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Read me: XSLT calendar conversion
Till Grallert
2018-11-15 12:40:29 +0200


XSLT functions and templates for the conversion of calendars in use in the late Ottoman Empire: Gregorian, Rumi, Mali, and Islamic Hijri.

Installation and use

The functions and templates can be loaded into other XSLT stylesheets or XQuery. For XSLT use the <xsl:include> or <xsl:import> methods. Note that the functions make use of the oape namespace, which is mapped to xmlns:oape="". You can either download a copy of this repository or link to the online version of the stylesheet which is hosted on the gh-pages branch of this repository. To include the latest version of the functions use

<xsl:include href=""/>

General description

The single stylesheet in this repo was conceived as a remedy for the bugs in the XPath implementation that prevent the computation of Islamic (Hijrī) dates.[^1] As I was, at the same time, working on the transcription of Arabic and Ottoman Turkish sources from the nineteenth century into XML files, which made use of Gregorian, Hijrī, Rūmī, and Mālī calendars, I also wanted to reliably compute conversions between the various calendars.

In addition to numerical dates, the stylesheet provides a function that returns the common month names in various languages and scripts.

Detailed descriptions of the functions and their parameters can be found inside the stylesheet.

Characteristics of the non-Gregorian calendars

  • Islamic Hijrī reckoning relies on the observation of the lunar year. Year counts began with Muhammad's exodus (hijrā) from Mecca to Medina. Hijrī dates cannot really be computed as observations of the new moon varied between locations. The stylesheet uses common astronomical computations of the lunar calendar.
  • Rūmī reckoning is a Julian calendar that adopted 1 January as the beginning of the year. As the rules for leap years are slightly different between Julian and Gregorian calendars, the difference between these two is slowly increasing (currently 13 days).
  • Ottoman fiscal Mālī reckoning is a combination of the old Julian calendar beginning on 1 March and a Hijrī year count, that was introduced as the fiscal calendar of the Ottoman Empire in 1676. Every 33 lunar years, the year counts between Mālī and Hijrī calendars are synchronised by dropping a year.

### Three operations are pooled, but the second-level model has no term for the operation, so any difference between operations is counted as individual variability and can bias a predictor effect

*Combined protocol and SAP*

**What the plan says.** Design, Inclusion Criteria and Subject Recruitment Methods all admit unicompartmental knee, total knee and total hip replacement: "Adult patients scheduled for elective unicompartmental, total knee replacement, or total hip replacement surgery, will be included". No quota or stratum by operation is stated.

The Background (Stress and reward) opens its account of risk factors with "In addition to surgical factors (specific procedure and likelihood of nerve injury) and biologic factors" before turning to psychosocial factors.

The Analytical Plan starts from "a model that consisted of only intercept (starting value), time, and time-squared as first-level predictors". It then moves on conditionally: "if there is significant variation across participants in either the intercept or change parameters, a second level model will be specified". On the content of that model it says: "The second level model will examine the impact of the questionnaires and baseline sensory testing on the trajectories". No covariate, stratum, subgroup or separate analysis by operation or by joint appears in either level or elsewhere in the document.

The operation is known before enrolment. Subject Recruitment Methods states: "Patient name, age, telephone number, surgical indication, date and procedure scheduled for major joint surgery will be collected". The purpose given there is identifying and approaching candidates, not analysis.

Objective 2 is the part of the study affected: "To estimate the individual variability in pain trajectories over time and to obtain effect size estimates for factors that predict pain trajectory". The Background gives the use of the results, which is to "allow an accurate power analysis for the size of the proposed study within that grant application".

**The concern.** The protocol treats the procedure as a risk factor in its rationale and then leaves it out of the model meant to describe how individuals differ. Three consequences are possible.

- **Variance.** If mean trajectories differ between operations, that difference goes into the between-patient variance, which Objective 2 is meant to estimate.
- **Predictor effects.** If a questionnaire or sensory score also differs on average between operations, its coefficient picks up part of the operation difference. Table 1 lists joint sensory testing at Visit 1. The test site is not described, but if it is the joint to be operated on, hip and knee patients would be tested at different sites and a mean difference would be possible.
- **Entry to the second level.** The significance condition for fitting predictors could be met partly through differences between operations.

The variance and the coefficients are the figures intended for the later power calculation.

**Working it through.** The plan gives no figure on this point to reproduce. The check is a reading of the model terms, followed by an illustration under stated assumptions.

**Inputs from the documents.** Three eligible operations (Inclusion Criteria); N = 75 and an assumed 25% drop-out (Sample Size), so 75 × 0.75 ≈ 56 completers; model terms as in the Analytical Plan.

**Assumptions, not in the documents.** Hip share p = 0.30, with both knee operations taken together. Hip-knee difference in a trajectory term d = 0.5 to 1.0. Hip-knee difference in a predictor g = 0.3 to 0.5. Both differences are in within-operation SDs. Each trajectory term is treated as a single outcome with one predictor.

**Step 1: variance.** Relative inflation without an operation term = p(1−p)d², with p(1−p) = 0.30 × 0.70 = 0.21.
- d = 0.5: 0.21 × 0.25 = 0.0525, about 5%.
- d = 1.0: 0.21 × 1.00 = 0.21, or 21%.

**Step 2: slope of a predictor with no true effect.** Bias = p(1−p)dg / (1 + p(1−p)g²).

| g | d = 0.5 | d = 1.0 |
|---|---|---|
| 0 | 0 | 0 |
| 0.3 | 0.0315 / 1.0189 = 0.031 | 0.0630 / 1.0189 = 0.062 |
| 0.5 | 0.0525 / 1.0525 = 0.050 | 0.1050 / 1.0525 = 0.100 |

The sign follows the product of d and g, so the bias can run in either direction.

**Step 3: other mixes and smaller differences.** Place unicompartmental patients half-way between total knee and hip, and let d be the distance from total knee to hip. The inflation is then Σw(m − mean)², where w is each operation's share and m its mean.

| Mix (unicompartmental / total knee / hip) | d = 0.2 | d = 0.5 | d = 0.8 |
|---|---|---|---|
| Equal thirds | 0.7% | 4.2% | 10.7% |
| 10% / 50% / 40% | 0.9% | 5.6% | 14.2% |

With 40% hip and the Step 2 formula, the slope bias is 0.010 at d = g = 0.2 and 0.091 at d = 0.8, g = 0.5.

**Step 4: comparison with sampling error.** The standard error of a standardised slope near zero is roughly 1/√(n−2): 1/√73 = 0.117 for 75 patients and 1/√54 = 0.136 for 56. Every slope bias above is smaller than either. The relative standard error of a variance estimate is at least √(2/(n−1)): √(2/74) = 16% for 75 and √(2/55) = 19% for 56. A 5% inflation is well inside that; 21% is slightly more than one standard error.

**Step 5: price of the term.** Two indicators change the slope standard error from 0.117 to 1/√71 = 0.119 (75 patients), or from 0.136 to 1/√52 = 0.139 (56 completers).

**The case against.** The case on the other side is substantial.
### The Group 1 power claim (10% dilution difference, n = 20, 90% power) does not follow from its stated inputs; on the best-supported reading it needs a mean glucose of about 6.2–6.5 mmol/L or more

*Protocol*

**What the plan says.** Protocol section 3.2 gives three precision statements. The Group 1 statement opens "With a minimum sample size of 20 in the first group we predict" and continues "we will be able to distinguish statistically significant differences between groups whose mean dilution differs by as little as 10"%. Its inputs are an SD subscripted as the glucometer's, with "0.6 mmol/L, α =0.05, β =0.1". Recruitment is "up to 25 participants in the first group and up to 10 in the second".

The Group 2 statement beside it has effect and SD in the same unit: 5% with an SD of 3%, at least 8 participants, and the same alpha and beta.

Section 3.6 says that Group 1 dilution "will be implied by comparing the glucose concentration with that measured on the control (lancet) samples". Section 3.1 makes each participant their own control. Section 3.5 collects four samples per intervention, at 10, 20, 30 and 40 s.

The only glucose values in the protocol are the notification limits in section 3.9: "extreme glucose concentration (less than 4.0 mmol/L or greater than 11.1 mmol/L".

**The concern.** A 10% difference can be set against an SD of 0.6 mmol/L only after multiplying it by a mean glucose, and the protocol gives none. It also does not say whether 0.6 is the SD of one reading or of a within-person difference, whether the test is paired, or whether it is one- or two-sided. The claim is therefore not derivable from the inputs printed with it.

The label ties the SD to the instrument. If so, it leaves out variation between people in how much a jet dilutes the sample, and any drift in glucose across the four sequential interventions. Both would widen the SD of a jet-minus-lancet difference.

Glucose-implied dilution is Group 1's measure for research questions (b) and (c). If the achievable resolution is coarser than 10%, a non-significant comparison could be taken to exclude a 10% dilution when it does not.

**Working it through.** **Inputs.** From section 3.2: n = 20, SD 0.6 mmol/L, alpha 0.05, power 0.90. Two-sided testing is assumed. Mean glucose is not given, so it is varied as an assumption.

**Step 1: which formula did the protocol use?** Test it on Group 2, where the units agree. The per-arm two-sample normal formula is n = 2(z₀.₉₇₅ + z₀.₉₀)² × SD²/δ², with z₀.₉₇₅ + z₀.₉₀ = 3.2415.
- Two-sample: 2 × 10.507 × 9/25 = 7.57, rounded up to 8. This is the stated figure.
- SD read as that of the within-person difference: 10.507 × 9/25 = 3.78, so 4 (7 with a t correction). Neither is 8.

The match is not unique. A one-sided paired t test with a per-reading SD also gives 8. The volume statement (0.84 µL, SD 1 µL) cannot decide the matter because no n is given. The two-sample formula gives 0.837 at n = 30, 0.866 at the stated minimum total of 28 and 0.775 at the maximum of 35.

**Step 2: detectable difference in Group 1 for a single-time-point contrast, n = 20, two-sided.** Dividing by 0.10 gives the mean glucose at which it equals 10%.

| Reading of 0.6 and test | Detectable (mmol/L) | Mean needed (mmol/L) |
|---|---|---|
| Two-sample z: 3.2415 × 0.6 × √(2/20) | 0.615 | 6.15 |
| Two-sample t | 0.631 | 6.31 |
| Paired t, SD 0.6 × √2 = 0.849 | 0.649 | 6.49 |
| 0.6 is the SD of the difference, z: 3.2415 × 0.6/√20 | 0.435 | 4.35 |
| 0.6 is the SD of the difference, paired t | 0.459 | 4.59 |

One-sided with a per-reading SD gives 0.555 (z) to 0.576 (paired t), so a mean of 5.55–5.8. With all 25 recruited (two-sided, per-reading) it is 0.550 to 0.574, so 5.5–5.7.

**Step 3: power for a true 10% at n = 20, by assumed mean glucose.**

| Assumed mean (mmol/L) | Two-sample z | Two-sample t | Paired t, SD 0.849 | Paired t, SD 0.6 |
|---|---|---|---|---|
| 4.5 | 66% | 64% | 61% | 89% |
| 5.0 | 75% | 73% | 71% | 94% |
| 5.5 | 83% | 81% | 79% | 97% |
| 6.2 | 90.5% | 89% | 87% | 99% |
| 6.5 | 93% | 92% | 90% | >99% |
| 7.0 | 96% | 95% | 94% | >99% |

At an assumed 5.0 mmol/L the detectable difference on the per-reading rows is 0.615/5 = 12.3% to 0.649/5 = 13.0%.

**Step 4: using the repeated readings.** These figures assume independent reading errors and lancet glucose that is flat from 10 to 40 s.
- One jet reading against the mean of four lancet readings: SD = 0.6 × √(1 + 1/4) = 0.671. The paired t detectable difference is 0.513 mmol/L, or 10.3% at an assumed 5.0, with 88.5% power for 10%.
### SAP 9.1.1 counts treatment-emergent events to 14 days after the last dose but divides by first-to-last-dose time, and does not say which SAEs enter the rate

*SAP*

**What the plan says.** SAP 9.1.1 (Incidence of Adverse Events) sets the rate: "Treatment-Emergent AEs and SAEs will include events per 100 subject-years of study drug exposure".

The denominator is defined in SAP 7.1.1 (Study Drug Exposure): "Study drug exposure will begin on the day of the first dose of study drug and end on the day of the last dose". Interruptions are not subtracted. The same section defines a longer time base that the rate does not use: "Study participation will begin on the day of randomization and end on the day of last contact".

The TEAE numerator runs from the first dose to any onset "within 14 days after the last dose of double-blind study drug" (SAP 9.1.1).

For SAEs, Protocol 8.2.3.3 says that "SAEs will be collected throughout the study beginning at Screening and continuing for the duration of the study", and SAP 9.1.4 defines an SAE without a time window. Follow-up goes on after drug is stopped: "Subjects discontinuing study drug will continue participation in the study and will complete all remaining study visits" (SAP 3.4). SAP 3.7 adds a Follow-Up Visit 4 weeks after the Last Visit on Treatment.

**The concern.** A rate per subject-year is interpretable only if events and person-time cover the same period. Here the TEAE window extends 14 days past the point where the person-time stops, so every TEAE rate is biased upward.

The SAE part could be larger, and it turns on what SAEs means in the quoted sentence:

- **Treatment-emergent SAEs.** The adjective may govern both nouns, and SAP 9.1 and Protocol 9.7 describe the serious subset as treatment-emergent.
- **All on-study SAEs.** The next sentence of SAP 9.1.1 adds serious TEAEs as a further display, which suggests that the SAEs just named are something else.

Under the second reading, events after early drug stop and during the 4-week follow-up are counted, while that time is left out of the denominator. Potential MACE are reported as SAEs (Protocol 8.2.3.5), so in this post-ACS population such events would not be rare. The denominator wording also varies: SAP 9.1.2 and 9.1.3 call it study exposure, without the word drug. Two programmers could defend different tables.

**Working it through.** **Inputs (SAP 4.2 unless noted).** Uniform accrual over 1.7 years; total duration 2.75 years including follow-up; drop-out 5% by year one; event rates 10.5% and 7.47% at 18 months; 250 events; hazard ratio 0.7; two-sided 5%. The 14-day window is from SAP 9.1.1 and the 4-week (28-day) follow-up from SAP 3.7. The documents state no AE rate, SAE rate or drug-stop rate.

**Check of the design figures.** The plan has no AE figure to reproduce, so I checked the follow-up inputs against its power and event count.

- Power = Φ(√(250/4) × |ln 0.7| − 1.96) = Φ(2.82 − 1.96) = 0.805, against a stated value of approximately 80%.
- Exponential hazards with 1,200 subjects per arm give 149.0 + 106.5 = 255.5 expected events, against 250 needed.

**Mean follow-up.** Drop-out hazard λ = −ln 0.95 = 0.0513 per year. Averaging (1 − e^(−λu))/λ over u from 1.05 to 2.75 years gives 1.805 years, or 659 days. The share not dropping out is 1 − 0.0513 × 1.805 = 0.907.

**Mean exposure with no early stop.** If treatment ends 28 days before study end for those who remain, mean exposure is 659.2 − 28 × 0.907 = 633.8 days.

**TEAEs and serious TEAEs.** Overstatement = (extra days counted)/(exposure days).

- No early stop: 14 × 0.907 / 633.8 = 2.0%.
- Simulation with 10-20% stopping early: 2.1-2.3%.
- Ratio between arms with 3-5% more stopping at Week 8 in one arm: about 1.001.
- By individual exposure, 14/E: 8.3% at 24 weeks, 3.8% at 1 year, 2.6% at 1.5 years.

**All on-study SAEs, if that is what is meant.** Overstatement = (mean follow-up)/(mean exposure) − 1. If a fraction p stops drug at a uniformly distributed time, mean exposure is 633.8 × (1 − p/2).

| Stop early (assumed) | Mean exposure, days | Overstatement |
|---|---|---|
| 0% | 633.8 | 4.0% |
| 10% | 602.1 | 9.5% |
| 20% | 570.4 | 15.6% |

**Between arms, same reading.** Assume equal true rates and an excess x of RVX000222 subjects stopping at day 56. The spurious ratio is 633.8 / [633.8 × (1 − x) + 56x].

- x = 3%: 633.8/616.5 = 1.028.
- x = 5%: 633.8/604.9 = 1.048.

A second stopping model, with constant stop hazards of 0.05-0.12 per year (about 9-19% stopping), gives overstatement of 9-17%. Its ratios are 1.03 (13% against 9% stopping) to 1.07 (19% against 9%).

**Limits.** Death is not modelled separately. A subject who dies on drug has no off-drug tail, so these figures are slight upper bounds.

Templates for the conversion between calendars:

  • funcDateG2H
  • funcDateG2J
  • funcDateG2JD
  • funcDateG2M
  • funcDateH2G
  • funcDateH2J
  • funcDateH2JD
  • funcDateH2M
  • funcDateJ2G
  • funcDateJ2H
  • funcDateJ2JD
  • funcDateJD2G
  • funcDateJD2H
  • funcDateJD2J
  • funcDateM2G
  • funcDateM2H
  • funcDateM2J

Templates for converting Date formats

  • funcDateMonthNameNumber
  • funcDateNormaliseInput
  • funcDateFormatTei

Input / Output

  • Input and output for all templates converting dates between the various calendars is as follows: "yyyy-mm-dd"
  • The template "funcDateFormatTei" accepts the same input but produces a <tei:date> note with @when or @when, @when-custom, @calendar, and @datingMethod attributes depending on the input calendar.
  • The template "funcDateNormaliseInput" can be used to convert variously formatted input
 strings to the yyyy-mm-dd required by other templates. Possible input formats are
 the common English formats of dd(.) MNn(.) yyyy, MNn(.) dd(.), yyyy, i.e. '15
 Shaʿbān 1324' or 'Jan. 15, 2014'. The template requires an input string and a
 calendar-language combination as found in funcDateMonthNameNumber.


CC BY-SA 3.0

[^1]: According to the XPath specifications, the format-date() function supports a number calendars beyond the Gregorian standard since version 2.0. However, the actual support for calendars and languages is implementation-dependent and the main XSLT, XPath and XQuery processor, Saxon, has not implemented any of these alternative calendars; documentation for format-dateTime().


This repo contains XSLT stylesheets for the conversion of Calendars in use in the late Ottoman Empire: Gregorian, Rumi, Mali, and Islamic Hijri.




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